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Sport: Men's Curling
Team USA won its first ever Olympic gold medal in curling on Feb. 24, beating Sweden 10-7.
John Shuster, Tyler George, Matt Hamilton and John Landsteiner defeated the World No.1 ranked Swedes thanks to a perfect throw in the eighth end that doubled the U.S. score and gave them a 10-5 lead with just two ends to play.
"Tell you what it was a lot of fun," captain Shuster said after the game. "And that's where the week changed for us and changed for me was to allow myself to go out there and enjoy it and let the work show through. Holy cow."
Sport: Women's Hockey
The United States won its first gold medal in women's hockey in two decades on Feb. 22, beating Canada in a thrilling 3-2 shootout.
Team USA was trailing 2-1 in the third period before Monique Lamoureux-Morando tied the score up after netting a breakway goal.
"A lot of us have wanted this since we saw the 1998 team win 20 years ago. To have this experience together, to represent our country is the greatest honor in the world. It’s one of the greatest days of all of our lives," said captain Meghan Duggan.
Name: David Wise
Sport: Freestyle skiing
Category: Men’s halfpipe
Hometown: Reno, Nevada.
David Wise followed up a stellar second run by fellow Team USA skier Alex Ferreira in his third run to vault into first place with a score of 97.20 and the Olympic gold.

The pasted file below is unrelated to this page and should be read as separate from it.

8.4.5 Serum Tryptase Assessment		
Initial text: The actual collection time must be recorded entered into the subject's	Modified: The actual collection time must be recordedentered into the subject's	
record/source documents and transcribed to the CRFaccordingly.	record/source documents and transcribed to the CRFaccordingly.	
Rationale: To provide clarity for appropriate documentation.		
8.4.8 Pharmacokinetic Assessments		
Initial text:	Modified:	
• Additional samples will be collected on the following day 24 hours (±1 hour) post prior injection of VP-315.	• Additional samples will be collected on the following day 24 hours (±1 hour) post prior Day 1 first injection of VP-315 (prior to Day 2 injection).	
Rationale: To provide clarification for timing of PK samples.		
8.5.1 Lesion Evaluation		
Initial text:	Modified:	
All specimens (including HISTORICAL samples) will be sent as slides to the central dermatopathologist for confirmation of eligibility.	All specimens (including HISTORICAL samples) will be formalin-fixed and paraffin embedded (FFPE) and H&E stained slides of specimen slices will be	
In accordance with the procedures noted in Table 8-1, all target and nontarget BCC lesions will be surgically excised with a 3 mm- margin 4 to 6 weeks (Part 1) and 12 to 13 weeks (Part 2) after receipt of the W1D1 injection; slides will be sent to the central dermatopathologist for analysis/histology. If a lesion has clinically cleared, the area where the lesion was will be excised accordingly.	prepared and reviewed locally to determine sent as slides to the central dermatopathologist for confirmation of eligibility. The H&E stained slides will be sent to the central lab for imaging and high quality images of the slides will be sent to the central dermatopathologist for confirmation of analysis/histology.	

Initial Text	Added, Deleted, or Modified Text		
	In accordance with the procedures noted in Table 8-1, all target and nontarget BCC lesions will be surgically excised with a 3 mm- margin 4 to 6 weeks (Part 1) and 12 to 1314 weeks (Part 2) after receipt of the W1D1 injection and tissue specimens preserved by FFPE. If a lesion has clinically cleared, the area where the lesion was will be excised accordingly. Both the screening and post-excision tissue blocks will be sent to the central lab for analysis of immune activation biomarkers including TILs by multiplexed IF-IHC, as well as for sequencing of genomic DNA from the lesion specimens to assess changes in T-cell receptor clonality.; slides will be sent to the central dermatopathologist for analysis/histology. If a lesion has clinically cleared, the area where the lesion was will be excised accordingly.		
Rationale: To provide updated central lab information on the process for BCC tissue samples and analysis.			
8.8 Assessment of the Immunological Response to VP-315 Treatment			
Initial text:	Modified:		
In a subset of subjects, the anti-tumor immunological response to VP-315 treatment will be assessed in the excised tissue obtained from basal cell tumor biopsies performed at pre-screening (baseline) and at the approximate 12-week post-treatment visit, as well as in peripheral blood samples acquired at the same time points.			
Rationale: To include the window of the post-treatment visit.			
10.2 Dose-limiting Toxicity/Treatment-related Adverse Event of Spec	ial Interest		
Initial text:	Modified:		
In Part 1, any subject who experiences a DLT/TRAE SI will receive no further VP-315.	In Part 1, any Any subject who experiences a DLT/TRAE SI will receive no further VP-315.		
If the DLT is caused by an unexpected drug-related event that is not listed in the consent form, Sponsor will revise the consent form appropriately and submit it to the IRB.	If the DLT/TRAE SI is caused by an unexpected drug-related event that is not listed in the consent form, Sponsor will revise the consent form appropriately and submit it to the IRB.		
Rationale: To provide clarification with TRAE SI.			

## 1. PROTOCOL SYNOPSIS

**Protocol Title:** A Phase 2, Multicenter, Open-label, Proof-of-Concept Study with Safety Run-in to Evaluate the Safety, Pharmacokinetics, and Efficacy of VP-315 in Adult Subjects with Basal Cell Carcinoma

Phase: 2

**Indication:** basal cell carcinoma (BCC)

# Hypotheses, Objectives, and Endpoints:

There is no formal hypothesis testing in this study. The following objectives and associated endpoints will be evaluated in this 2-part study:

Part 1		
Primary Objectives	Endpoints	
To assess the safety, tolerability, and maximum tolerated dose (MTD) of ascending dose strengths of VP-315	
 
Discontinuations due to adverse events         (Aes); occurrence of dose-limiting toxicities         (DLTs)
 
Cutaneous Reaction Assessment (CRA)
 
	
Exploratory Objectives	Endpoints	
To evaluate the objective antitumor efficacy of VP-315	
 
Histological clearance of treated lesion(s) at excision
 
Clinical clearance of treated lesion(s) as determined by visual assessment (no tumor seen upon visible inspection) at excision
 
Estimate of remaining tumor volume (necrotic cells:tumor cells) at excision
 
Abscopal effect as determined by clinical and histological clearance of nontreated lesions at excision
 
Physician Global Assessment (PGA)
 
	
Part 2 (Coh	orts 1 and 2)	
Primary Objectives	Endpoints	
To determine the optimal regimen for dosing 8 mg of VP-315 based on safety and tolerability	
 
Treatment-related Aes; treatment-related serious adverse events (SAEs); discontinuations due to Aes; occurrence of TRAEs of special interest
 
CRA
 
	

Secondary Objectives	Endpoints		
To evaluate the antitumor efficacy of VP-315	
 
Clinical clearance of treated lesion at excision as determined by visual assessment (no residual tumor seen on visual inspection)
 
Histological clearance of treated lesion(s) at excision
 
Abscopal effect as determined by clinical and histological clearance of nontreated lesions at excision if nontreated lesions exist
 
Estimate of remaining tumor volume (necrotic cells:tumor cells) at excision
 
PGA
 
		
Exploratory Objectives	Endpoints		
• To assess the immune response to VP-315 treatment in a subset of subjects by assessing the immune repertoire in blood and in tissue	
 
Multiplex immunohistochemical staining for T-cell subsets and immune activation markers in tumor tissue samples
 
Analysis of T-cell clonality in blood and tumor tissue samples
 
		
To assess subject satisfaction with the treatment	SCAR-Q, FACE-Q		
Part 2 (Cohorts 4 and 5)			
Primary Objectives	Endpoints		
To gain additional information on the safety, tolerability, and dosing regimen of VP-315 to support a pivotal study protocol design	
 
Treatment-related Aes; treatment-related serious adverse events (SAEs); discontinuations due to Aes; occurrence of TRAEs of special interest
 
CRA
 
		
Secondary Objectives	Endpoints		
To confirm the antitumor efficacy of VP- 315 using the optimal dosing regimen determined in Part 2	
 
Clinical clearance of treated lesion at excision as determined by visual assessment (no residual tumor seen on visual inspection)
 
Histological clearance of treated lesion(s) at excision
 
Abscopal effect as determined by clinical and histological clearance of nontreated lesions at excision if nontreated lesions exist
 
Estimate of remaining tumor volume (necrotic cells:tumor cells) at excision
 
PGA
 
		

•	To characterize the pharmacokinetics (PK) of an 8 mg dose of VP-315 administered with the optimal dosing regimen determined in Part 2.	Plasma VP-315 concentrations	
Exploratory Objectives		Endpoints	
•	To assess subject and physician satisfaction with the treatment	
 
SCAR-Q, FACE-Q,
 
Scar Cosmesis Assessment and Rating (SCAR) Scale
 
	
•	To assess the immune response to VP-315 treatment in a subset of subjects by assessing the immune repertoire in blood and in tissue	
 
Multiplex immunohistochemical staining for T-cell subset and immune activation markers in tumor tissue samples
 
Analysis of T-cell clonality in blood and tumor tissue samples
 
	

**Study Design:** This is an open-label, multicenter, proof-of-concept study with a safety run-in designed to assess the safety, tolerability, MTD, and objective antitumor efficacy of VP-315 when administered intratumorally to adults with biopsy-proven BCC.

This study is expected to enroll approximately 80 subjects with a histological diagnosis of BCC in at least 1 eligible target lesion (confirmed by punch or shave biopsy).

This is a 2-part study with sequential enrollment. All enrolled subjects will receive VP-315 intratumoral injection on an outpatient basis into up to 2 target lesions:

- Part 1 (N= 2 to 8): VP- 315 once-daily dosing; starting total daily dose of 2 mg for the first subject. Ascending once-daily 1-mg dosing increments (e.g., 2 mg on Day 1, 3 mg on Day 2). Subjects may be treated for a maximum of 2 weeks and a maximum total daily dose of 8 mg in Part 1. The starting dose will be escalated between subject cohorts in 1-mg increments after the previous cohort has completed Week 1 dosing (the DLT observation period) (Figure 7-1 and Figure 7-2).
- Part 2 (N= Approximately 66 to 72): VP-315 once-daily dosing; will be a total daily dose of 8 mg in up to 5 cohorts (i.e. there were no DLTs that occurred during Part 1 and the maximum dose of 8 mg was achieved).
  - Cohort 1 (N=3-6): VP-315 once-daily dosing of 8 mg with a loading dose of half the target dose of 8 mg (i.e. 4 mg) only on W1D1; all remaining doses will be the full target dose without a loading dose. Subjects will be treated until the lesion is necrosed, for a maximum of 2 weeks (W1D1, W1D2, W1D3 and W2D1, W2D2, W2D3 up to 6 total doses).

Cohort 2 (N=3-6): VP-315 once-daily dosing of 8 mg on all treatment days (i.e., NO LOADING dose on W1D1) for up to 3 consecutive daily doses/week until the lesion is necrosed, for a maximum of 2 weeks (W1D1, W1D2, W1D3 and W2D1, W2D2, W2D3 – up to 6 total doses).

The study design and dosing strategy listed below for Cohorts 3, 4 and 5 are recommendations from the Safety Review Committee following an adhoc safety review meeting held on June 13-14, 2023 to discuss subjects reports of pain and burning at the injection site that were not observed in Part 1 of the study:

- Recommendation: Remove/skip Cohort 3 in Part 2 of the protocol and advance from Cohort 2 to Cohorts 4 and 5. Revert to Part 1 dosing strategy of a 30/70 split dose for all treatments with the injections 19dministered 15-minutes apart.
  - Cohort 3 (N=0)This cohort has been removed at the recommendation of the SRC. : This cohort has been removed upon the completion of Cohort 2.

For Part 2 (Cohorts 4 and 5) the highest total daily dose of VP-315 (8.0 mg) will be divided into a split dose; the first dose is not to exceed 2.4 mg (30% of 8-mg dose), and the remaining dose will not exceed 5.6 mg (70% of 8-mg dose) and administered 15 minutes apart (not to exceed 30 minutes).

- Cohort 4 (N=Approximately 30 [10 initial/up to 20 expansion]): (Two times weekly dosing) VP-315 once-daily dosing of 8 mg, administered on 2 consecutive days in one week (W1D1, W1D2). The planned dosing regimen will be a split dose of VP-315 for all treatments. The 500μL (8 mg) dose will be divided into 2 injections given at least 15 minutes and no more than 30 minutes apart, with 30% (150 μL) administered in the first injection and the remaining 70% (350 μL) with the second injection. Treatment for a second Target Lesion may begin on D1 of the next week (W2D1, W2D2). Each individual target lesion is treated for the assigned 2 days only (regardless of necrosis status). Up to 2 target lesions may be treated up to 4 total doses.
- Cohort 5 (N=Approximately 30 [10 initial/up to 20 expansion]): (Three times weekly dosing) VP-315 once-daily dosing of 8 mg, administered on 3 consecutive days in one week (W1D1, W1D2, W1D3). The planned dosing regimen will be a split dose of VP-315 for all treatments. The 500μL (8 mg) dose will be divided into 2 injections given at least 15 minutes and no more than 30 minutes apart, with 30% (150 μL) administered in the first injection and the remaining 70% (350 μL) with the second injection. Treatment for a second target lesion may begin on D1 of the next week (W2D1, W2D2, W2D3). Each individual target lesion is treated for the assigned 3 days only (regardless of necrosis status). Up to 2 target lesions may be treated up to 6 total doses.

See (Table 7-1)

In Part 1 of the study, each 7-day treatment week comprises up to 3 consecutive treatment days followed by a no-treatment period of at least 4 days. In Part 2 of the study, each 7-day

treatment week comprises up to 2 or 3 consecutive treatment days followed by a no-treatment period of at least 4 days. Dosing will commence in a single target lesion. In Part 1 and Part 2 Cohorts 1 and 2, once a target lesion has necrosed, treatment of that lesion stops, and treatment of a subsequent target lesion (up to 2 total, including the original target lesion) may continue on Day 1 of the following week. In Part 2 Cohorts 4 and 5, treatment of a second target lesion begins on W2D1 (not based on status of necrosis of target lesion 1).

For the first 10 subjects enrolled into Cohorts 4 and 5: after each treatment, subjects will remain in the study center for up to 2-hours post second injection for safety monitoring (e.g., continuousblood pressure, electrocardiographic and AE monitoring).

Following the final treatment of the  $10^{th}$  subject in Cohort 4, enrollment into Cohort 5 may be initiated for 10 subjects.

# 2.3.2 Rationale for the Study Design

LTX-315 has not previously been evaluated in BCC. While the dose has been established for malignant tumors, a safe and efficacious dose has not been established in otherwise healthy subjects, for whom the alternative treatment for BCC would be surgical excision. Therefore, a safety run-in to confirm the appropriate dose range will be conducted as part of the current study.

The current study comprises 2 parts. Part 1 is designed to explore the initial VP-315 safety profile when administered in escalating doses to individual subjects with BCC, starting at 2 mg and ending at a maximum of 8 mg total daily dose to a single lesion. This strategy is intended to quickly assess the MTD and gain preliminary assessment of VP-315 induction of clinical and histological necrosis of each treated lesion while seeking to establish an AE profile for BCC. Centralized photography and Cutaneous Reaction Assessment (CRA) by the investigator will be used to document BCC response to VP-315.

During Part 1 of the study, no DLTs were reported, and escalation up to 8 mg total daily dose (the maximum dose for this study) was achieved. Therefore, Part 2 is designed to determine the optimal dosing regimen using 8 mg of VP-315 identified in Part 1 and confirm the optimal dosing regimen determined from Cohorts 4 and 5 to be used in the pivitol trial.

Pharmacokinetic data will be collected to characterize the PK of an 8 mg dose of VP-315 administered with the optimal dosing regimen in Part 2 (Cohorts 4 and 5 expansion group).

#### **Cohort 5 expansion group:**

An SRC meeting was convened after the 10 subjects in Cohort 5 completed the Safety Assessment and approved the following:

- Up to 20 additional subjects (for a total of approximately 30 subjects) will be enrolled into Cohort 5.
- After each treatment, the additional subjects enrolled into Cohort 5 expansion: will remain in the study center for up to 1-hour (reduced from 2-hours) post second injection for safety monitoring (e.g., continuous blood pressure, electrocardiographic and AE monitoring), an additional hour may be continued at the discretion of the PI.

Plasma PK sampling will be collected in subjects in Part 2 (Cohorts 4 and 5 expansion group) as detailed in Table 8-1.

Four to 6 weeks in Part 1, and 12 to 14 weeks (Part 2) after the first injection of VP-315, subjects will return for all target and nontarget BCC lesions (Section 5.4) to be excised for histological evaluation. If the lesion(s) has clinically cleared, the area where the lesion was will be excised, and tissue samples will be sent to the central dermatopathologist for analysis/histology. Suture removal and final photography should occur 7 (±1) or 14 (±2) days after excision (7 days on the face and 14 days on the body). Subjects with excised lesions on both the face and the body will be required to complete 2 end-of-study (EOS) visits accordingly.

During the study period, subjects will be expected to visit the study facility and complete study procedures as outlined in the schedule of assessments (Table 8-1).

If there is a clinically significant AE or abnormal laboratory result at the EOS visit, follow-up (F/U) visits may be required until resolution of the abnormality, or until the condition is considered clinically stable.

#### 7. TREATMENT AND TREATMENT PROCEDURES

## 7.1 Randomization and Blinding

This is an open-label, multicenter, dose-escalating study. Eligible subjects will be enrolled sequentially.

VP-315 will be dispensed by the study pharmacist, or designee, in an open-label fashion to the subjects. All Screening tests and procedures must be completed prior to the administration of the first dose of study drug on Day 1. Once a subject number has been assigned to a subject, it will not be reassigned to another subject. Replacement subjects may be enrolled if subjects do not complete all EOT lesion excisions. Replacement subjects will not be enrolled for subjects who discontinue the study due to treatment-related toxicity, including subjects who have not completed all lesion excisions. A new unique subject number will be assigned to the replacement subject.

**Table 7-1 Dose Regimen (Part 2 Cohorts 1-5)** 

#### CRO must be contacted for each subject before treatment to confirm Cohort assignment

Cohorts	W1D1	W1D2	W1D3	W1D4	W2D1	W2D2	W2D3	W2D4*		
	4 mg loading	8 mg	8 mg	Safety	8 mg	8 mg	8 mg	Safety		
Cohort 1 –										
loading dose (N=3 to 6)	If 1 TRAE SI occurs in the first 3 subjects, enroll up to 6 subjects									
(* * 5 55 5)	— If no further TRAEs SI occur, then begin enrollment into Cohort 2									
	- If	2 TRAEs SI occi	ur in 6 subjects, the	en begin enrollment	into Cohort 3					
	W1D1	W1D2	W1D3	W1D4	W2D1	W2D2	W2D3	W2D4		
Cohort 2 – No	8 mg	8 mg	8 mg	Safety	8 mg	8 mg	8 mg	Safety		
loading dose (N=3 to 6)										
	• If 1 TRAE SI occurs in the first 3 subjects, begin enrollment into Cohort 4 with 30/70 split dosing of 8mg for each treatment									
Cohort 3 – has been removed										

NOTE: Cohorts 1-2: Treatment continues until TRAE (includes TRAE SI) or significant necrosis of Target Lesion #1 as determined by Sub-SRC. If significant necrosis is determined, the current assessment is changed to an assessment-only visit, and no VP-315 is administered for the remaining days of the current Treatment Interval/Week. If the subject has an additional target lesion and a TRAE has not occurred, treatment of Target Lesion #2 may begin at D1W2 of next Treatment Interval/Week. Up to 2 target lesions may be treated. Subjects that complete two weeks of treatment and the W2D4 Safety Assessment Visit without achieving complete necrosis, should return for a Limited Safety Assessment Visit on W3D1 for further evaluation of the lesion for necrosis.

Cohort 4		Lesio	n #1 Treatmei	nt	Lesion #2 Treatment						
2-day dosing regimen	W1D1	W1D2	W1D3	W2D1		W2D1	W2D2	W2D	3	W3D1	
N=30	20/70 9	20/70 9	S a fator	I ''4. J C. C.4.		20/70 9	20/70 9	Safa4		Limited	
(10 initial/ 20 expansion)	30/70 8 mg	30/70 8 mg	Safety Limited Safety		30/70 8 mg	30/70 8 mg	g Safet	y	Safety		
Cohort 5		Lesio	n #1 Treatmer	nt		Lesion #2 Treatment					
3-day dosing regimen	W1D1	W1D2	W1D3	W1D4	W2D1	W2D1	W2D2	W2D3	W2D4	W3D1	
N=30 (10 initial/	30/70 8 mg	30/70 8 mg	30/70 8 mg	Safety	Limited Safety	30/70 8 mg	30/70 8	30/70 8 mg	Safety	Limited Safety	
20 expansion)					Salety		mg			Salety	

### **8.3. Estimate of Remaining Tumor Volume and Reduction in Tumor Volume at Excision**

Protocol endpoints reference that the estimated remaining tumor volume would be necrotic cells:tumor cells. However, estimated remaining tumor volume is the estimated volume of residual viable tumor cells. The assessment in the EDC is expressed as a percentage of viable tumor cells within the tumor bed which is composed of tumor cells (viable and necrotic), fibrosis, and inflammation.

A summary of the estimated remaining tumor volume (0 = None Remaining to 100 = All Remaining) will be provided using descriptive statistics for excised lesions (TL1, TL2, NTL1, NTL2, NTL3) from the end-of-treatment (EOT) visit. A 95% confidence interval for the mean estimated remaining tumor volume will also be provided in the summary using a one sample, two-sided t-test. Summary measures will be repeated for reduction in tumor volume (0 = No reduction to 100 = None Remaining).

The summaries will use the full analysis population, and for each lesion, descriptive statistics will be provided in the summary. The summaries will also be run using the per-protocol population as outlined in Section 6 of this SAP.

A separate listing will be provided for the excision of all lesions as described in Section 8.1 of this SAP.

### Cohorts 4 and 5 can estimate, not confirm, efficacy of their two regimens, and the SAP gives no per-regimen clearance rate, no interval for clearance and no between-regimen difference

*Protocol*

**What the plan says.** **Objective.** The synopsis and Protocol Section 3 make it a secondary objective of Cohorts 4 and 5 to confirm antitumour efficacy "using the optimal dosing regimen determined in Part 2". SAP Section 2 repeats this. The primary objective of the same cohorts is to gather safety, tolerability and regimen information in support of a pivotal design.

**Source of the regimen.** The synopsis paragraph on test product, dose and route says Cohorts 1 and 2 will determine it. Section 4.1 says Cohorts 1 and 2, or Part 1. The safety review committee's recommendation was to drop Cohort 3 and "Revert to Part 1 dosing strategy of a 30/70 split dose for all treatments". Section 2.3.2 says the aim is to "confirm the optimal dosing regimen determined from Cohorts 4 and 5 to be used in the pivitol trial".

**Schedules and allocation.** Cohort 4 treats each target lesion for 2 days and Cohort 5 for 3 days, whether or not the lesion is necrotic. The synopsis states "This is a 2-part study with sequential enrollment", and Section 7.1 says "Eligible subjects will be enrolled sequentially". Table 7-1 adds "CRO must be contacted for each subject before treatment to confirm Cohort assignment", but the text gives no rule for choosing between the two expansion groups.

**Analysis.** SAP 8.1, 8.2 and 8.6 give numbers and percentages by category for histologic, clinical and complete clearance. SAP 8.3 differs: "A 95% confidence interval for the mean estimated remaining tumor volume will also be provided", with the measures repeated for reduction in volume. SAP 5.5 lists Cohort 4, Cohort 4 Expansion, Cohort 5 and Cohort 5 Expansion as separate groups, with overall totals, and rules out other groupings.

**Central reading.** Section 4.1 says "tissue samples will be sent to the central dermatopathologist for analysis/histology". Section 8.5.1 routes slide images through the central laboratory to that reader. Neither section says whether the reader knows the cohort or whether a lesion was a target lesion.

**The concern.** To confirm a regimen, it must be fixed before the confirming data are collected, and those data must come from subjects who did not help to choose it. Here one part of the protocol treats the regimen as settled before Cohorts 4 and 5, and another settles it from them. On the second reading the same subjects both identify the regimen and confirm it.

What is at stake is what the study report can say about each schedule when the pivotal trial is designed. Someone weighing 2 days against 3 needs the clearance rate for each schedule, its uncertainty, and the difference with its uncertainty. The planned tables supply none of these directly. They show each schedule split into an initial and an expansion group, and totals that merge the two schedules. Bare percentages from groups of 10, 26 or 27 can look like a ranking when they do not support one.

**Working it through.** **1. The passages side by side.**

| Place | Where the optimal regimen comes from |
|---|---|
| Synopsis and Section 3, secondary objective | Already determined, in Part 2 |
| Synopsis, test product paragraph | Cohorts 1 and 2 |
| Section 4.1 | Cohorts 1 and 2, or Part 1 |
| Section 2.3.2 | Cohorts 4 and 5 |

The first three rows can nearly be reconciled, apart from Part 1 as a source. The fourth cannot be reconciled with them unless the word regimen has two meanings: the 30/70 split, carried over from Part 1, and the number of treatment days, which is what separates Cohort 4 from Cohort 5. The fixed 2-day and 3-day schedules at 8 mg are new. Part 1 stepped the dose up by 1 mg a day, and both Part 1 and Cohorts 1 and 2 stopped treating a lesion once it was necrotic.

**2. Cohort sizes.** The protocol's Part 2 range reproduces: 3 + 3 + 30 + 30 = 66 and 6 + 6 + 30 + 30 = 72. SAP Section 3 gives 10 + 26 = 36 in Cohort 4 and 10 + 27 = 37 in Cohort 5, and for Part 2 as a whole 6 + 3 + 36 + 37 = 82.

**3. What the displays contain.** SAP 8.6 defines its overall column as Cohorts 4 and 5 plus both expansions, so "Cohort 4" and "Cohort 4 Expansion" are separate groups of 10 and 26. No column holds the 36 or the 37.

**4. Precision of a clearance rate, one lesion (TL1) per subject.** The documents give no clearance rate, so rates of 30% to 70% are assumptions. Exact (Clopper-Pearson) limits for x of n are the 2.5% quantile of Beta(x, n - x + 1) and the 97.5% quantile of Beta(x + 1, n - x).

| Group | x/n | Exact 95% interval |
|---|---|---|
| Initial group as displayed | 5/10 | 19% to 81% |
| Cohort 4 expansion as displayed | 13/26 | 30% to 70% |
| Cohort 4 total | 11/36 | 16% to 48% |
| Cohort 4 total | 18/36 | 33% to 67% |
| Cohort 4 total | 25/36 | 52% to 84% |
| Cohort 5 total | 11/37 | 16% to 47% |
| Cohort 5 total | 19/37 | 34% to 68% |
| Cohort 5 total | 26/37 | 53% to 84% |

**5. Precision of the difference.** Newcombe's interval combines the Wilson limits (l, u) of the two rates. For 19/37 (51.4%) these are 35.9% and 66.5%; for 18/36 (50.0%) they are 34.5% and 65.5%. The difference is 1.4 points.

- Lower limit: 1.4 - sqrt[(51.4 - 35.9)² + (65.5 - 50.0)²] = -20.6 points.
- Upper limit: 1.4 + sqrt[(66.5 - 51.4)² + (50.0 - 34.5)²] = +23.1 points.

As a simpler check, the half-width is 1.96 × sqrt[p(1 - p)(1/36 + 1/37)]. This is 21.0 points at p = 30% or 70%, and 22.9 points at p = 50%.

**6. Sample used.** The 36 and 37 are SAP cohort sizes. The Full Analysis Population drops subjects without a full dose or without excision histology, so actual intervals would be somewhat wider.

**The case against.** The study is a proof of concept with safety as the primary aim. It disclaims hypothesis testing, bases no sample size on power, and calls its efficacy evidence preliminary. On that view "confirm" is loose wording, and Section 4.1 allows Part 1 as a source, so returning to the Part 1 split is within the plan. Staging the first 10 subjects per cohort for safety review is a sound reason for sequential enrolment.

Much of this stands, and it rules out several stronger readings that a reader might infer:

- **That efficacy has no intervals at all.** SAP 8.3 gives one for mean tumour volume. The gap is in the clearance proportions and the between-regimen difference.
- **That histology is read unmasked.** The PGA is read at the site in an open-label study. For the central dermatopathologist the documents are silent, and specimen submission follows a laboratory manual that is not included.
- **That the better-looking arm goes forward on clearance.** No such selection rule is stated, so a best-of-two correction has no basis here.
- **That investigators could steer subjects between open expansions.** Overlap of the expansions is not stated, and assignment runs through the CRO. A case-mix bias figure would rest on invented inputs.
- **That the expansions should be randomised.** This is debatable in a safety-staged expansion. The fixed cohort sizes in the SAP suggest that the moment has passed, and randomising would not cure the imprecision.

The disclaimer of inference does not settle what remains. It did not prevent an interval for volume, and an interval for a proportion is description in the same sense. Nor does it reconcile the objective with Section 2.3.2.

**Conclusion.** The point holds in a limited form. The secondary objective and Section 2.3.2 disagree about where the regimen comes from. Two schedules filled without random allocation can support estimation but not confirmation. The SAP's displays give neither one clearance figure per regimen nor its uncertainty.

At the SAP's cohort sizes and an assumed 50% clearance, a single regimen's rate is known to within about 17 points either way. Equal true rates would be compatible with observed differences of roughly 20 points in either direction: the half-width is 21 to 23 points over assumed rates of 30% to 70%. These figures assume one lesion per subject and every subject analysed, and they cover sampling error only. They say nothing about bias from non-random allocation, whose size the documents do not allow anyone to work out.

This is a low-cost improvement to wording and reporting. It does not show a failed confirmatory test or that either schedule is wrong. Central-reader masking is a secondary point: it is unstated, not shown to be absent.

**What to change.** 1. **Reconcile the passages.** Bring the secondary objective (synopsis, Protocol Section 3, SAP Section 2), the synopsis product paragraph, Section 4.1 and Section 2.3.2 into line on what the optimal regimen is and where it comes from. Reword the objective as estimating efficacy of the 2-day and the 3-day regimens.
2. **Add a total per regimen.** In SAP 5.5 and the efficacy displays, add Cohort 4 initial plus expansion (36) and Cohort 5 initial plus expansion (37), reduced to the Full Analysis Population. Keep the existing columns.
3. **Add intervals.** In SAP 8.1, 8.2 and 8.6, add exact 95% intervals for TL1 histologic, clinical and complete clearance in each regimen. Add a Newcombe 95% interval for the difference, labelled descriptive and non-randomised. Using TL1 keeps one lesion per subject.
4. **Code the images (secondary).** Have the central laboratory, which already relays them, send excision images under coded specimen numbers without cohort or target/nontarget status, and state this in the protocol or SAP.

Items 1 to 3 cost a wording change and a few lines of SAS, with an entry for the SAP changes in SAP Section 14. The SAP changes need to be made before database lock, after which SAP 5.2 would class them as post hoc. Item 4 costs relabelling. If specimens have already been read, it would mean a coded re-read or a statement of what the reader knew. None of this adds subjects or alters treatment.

In the final runs, Wise, a native of Reno, Nevada, never lost the lead.
Ferreira, 23, had launched to the top of the standings in Wednesday’s event with a 96.00 score in his second run. Ferreira secured a silver medal with a third run that scored 96.40.
Wise previously won the gold in the ski halfpipe at the 2014 Sochi Games.
Sport: Cross-Country Skiing
Category: Women's Team Sprint Freestyle
Ages: 35; 26
Hometown: Anchorage, Alaska; Afton, Minnesota
The United States ended its 42-year Olympic medal drought in cross-country skiing on Feb. 21. Randall and Diggins became the first American cross-country skiers to score gold by triumphing in the women's team sprint.
They also made history, becoming the first American women to win an Olympic cross-country medal.
Name: Mikaela Shiffrin
Sport: Alpine Skiing
Category: Women's Giant Slalom
Hometown: Vail, Colorado
Shiffrin's victory Feb. 15 in the giant slalom was the 101st gold medal for the United States in Winter Olympics history.
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Shiffrin, the reigning World Cup overall champion and the first woman to win three straight world slalom titles in 78 years, fell to her knees in joyful tears after her 2:20.02 second run in the giant slalom.
And about ABFTTB, that lettering on her helmet? It stands for "Always Be Faster Than The Boys."
Name: Shaun White
Category: Men's Halfpipe
Hometown: San Diego
White — universally known as "The Flying Tomato" for the flowing mane of red hair he sported for most of his career — became the first man to win three snowboarding gold medals when he won the halfpipe on Feb. 14 (Feb. 13 ET).
The victory wasn't a milestone for White alone — it was also the 100th gold medal for the United States in Winter Olympics history.